Before dawn near Tucson, a group of Native American boys runs from the east to accompany the rising sun, as their way of calling on a higher power.
After a blizzard in Cincinnati, a team of born-again Christians shovels driveways to give thanks and praise.
And around the world, thousands of Hassidic Jews sign onto the Internet to commune with the most holy.
Unlikely as it may seem, these groups are all doing the same thing--praying together. What has long been a private pursuit for most people, outside of weekly worship service, is becoming a shared, even a social event in many quarters.
A growing curiosity about all religious traditions and a long established passion for every sort of club are stoking the enthusiasm. Yet, the unconventional packaging of so many groups has even the enthusiasts asking a basic question: What is prayer? Some wonder, too, whether certain types of prayer can be counterproductive.
Today's prayer groups are often finely focused. Groups form to pray a drug dealer out of town, or comfort those who are ill or persuade City Hall to put up a needed stoplight. There are prayer circles for members of a certain profession--athletes, business executives and postal carriers have their own gatherings.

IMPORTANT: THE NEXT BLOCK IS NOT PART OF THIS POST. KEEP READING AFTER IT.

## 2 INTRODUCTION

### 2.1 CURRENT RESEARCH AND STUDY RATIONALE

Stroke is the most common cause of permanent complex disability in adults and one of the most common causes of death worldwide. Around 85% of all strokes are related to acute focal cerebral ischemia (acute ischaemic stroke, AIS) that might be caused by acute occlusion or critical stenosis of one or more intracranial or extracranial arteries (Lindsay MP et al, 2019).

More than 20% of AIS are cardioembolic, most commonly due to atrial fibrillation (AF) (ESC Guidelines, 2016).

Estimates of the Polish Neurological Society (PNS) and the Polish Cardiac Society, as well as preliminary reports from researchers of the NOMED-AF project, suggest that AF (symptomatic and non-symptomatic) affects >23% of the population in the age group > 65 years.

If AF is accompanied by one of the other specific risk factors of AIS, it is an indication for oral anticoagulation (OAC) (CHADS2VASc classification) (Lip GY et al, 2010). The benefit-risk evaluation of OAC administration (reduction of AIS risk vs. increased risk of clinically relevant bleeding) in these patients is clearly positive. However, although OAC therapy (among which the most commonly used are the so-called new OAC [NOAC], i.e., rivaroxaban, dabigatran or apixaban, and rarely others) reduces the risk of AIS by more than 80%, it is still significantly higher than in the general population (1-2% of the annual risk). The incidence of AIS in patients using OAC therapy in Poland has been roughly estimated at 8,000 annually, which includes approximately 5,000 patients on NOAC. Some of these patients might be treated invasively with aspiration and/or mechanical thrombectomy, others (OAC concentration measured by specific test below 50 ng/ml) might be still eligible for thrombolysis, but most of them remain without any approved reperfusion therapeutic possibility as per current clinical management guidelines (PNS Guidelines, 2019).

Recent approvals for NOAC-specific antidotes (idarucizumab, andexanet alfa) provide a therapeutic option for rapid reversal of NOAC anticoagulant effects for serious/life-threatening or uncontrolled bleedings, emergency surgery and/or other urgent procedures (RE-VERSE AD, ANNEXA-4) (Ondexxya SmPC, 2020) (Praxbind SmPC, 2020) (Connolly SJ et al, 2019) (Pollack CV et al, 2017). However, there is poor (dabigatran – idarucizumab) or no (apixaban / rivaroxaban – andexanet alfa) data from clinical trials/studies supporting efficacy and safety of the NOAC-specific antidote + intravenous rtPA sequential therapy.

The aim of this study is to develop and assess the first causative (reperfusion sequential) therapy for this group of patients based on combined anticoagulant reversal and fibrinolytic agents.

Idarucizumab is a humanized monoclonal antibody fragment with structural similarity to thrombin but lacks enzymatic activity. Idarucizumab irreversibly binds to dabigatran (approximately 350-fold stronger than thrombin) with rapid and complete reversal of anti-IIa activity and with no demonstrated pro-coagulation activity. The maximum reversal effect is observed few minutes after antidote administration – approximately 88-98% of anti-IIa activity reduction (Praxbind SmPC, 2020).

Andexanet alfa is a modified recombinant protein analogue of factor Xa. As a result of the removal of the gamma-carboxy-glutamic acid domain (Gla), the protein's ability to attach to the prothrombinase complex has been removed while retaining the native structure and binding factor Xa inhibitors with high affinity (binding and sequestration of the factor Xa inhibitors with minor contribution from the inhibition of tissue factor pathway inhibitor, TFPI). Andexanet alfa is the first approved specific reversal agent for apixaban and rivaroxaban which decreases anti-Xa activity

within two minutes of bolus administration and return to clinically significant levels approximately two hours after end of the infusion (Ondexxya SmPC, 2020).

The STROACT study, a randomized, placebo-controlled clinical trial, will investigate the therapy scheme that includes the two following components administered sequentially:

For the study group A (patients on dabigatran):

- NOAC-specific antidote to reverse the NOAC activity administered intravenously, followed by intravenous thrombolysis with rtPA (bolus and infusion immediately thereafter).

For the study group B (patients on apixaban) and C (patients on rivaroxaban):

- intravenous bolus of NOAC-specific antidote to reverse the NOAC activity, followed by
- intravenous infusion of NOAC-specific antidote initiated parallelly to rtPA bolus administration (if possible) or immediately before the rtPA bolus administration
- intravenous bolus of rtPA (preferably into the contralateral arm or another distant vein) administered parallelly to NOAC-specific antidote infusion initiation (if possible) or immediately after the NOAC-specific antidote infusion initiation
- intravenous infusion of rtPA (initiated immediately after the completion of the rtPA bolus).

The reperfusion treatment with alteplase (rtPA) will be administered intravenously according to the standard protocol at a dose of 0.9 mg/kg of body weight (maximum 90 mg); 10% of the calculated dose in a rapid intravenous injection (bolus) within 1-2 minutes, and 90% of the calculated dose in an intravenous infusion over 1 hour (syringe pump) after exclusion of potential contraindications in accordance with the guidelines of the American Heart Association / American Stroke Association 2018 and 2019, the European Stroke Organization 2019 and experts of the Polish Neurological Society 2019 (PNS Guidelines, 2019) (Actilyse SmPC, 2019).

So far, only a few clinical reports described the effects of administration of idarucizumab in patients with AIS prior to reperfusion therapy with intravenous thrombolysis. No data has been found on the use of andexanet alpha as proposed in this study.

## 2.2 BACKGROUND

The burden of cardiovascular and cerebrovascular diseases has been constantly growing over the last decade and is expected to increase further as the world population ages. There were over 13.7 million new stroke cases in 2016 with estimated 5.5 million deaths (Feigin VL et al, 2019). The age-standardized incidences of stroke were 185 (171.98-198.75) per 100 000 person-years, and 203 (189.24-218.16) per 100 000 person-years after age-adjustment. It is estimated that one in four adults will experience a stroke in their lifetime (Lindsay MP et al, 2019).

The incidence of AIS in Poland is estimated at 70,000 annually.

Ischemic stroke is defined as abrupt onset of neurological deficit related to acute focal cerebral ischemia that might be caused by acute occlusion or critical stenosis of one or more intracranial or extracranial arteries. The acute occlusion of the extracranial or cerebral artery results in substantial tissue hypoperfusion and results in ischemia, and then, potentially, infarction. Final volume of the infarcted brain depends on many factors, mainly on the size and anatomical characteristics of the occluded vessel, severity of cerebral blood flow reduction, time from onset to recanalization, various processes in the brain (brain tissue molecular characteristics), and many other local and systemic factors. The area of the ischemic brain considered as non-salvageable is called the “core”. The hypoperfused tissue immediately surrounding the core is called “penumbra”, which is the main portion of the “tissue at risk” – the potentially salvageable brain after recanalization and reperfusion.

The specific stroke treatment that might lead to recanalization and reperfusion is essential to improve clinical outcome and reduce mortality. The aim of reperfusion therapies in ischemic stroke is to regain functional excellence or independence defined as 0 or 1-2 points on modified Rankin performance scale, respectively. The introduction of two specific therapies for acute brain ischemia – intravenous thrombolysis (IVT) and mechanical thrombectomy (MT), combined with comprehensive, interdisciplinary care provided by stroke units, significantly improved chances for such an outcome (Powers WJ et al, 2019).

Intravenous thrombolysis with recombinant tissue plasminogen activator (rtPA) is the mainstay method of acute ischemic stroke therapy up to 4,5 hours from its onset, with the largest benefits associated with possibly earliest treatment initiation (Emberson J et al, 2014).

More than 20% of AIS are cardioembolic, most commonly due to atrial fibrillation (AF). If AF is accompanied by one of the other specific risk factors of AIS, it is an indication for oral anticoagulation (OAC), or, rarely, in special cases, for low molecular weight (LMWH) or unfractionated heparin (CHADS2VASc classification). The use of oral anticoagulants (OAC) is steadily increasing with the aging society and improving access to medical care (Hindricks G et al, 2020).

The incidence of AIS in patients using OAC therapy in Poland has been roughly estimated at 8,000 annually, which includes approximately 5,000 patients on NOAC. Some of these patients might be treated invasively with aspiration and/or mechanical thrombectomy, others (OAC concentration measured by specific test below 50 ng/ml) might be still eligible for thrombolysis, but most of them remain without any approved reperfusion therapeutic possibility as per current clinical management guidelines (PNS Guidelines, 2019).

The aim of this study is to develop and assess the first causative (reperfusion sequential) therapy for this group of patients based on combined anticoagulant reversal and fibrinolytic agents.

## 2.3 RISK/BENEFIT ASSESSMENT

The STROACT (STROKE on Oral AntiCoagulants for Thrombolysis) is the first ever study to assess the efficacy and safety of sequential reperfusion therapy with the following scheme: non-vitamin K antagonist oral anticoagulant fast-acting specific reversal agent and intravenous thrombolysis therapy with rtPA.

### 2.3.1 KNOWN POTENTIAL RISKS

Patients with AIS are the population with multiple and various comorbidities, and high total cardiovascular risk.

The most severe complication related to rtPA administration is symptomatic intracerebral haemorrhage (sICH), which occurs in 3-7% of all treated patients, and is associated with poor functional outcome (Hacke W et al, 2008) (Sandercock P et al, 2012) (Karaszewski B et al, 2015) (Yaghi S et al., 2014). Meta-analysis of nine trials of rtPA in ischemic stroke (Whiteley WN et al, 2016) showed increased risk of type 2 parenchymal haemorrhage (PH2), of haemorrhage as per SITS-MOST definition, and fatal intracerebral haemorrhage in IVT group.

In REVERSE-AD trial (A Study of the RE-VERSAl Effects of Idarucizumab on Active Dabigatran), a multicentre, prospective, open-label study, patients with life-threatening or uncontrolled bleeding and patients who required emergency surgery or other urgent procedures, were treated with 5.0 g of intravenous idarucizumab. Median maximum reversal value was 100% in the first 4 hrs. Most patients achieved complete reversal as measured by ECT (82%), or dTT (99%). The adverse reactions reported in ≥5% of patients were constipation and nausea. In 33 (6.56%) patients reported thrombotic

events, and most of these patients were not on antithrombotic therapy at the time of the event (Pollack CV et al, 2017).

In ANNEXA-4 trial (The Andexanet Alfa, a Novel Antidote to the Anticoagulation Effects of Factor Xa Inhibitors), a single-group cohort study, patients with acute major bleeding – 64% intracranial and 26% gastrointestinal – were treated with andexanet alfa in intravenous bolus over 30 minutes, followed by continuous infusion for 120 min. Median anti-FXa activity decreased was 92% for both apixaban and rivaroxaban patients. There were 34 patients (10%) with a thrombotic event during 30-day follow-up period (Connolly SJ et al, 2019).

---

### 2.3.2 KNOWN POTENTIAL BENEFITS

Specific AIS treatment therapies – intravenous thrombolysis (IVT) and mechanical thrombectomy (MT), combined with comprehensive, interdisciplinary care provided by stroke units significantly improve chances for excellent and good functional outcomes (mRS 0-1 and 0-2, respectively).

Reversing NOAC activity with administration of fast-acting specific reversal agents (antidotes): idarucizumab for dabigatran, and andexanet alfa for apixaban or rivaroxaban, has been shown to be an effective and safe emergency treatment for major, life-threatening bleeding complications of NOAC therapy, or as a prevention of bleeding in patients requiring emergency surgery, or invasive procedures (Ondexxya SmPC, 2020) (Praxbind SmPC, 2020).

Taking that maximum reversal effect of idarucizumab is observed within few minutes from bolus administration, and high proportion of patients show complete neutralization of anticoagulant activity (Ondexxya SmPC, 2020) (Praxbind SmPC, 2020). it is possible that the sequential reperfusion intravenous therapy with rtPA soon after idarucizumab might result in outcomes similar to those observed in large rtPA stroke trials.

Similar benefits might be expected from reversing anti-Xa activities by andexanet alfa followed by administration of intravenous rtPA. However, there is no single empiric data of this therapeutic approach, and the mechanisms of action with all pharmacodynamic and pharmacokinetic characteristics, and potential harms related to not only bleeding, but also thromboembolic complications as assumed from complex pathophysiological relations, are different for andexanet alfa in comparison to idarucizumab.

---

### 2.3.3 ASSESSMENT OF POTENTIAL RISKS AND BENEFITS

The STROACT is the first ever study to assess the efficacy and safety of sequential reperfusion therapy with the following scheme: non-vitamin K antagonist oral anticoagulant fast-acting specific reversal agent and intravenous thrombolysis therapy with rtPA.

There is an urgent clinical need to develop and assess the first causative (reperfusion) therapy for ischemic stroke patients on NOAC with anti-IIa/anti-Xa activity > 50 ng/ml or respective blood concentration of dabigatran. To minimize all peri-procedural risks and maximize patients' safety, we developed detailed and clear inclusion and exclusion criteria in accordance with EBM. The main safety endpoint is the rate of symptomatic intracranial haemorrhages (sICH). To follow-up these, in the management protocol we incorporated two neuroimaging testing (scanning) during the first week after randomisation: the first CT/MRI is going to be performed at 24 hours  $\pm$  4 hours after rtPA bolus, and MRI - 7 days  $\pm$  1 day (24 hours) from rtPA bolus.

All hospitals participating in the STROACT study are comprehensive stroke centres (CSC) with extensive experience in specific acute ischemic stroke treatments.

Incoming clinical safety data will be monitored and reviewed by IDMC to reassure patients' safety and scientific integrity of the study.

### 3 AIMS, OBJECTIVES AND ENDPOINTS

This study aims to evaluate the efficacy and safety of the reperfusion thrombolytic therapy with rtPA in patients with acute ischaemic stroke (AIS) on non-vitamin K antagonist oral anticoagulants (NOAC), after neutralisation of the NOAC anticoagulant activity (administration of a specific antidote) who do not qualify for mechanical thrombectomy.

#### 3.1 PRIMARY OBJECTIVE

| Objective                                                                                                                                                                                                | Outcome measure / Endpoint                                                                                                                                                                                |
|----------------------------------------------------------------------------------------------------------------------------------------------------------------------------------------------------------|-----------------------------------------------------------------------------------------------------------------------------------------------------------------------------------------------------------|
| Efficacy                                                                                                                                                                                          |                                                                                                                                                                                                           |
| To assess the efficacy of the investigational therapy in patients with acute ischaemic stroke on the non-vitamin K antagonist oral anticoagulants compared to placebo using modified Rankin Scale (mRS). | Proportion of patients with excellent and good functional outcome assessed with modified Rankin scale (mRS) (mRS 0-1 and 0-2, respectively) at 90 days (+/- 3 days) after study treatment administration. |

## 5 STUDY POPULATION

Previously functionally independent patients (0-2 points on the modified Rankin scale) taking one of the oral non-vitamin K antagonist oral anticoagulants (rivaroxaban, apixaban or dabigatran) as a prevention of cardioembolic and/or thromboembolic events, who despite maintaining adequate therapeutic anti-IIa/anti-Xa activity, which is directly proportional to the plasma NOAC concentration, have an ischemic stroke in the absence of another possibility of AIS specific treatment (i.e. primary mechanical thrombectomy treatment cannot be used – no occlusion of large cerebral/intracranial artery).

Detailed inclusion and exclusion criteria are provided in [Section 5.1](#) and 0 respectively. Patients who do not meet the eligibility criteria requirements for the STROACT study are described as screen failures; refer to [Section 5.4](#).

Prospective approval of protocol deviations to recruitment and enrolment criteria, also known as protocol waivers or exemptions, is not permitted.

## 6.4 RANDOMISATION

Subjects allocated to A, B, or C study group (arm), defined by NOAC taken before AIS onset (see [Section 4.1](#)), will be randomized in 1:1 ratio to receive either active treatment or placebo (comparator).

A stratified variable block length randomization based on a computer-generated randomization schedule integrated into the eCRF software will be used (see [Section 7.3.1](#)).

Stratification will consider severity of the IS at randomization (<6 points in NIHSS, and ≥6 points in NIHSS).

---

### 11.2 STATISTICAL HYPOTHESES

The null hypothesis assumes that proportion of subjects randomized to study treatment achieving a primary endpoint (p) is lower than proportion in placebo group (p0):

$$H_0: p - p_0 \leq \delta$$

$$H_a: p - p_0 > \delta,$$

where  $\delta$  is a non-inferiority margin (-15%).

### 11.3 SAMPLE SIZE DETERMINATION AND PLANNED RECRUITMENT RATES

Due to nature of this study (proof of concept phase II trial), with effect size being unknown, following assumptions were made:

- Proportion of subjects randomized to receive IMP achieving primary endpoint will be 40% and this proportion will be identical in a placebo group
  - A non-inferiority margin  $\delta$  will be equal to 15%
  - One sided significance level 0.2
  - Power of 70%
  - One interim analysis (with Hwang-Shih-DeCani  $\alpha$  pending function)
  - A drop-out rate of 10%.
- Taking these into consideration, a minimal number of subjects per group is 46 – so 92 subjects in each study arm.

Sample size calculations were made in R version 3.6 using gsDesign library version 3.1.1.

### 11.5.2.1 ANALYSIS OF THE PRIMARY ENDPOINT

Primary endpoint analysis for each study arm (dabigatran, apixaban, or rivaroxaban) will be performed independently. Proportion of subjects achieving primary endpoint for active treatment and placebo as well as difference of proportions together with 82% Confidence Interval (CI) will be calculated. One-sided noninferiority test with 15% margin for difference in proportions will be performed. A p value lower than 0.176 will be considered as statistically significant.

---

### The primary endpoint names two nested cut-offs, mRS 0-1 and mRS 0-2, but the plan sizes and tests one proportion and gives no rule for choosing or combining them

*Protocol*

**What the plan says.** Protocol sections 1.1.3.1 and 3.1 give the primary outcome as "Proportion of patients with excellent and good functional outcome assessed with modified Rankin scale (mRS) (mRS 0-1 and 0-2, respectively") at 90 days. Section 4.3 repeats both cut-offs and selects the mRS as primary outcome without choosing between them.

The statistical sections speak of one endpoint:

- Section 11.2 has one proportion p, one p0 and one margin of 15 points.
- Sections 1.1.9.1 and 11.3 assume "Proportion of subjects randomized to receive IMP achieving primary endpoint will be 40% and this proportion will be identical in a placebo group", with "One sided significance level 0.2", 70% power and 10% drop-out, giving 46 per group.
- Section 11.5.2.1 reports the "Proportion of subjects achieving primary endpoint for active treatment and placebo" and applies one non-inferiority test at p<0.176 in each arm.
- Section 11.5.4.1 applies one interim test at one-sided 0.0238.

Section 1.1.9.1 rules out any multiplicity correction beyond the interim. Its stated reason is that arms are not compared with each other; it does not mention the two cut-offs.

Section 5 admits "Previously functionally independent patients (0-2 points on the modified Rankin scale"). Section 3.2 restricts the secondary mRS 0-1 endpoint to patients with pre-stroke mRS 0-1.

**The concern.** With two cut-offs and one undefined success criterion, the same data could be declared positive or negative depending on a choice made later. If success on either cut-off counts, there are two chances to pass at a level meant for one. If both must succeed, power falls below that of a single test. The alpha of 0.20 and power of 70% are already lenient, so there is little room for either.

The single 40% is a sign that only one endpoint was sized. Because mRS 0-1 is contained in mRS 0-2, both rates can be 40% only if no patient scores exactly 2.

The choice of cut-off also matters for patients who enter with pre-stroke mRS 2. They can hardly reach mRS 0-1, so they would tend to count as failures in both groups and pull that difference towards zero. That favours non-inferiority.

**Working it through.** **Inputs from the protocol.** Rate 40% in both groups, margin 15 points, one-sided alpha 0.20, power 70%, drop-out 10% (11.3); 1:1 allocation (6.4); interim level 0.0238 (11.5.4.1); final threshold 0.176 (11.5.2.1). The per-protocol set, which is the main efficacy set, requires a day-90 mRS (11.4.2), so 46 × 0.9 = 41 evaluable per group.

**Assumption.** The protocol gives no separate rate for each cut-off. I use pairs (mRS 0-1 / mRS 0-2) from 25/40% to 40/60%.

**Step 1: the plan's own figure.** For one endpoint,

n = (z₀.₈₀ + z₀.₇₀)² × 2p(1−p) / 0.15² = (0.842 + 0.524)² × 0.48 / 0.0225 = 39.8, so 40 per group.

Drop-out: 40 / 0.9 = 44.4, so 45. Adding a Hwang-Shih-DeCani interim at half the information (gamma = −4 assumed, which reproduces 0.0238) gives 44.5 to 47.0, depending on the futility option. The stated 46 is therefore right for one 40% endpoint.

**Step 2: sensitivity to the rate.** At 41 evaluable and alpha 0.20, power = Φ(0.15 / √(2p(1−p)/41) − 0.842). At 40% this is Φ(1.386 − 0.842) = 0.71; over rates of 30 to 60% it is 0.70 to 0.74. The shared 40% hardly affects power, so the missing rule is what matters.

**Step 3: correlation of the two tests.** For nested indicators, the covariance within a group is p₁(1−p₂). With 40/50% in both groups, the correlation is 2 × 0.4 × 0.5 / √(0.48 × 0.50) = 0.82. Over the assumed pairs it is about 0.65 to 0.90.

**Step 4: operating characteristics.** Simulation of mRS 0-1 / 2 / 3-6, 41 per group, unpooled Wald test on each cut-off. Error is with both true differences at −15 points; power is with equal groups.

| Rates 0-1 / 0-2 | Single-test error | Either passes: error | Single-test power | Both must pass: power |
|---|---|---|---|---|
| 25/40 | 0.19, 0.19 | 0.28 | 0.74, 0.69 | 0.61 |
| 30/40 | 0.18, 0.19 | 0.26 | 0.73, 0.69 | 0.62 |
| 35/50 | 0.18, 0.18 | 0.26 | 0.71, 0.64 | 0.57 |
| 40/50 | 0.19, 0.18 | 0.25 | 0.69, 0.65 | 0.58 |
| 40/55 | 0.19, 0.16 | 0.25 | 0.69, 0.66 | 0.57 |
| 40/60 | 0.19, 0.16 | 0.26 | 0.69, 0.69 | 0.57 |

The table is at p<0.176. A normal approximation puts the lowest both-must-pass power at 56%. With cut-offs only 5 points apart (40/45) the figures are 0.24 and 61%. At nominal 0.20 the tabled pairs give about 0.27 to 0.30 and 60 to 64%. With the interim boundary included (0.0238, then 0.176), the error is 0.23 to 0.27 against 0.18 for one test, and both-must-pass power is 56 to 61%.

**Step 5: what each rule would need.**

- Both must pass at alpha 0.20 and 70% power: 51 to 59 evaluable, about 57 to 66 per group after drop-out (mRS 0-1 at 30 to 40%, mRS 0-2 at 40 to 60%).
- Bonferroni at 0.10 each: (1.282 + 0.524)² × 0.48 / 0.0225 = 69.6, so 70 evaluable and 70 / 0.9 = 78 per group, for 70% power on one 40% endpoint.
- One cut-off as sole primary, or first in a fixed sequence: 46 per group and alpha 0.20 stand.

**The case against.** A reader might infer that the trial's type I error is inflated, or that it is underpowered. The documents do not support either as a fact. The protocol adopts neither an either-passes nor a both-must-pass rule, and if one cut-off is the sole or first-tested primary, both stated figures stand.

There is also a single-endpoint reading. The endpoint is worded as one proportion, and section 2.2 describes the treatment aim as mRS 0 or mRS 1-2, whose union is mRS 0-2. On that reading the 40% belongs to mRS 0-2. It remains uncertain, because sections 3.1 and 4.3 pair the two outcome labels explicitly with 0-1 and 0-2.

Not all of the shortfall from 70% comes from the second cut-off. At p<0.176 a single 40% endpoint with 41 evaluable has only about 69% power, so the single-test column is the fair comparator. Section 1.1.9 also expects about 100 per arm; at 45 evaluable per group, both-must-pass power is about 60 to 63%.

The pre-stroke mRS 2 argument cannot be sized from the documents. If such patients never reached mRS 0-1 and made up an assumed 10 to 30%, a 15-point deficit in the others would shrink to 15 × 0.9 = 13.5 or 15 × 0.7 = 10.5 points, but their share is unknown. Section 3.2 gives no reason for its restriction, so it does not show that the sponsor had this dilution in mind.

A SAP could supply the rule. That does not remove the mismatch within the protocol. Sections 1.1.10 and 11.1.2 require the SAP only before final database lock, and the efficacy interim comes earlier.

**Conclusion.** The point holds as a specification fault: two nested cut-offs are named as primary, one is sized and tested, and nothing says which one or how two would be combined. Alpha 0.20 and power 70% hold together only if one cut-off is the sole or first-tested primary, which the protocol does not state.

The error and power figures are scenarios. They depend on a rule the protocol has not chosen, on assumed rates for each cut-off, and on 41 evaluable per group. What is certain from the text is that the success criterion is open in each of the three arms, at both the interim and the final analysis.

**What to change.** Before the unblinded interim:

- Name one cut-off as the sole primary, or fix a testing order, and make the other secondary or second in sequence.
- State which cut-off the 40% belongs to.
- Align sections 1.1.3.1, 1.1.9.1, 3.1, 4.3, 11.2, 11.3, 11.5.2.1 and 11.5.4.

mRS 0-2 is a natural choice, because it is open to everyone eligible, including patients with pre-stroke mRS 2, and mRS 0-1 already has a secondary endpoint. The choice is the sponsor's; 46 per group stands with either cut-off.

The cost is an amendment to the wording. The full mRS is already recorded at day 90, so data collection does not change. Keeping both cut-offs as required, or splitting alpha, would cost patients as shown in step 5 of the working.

Most of these gatherings are built on Christian traditions, but religions that worship several deities, or none, have their own parallel versions. And some groups are so spiritually eclectic they attract Buddhists, Catholics and Protestants all at once.
While there is a general sense that this is a burgeoning subculture, the number of people involved has yet to be tallied. But a growing body of research suggests that the movement is widespread.
* A recent Gallup International Institute poll shows that 62% of church attenders now meet in small groups where prayer is part if not all of the program. Most are born-again Christians, Protestants or Roman Catholics.
* A national survey conducted every year since 1981 by the National Opinion Research Center at Chicago University shows that 56% of adults now pray at least once each day. And 33% belong to a church-related group.
* In the past two years, some 20 new books about prayer have launched onto at least one bestseller list, regional or national. "It used to be that books on prayer moved through religious conferences or church stores," says Phyllis Tickle, religion editor at large for Publisher's Weekly. "Now they get significant attention in the world of general retailing." Increasingly, the most successful books offer practical instruction, not theory.
Extroverts can join the snow-blowers brigade in Cincinnati, a new twist on the ancient tradition of church processions. "We go out in teams of two or three to serve the community," says Pastor Steve Sjogren of the Vineyard Community Church, where "walking prayer" groups also clean gas station toilets in summer. "We pray before, during and after the work." As for the free service, Sjogren explains that it's "a way of showing people what if feels like to be loved by God."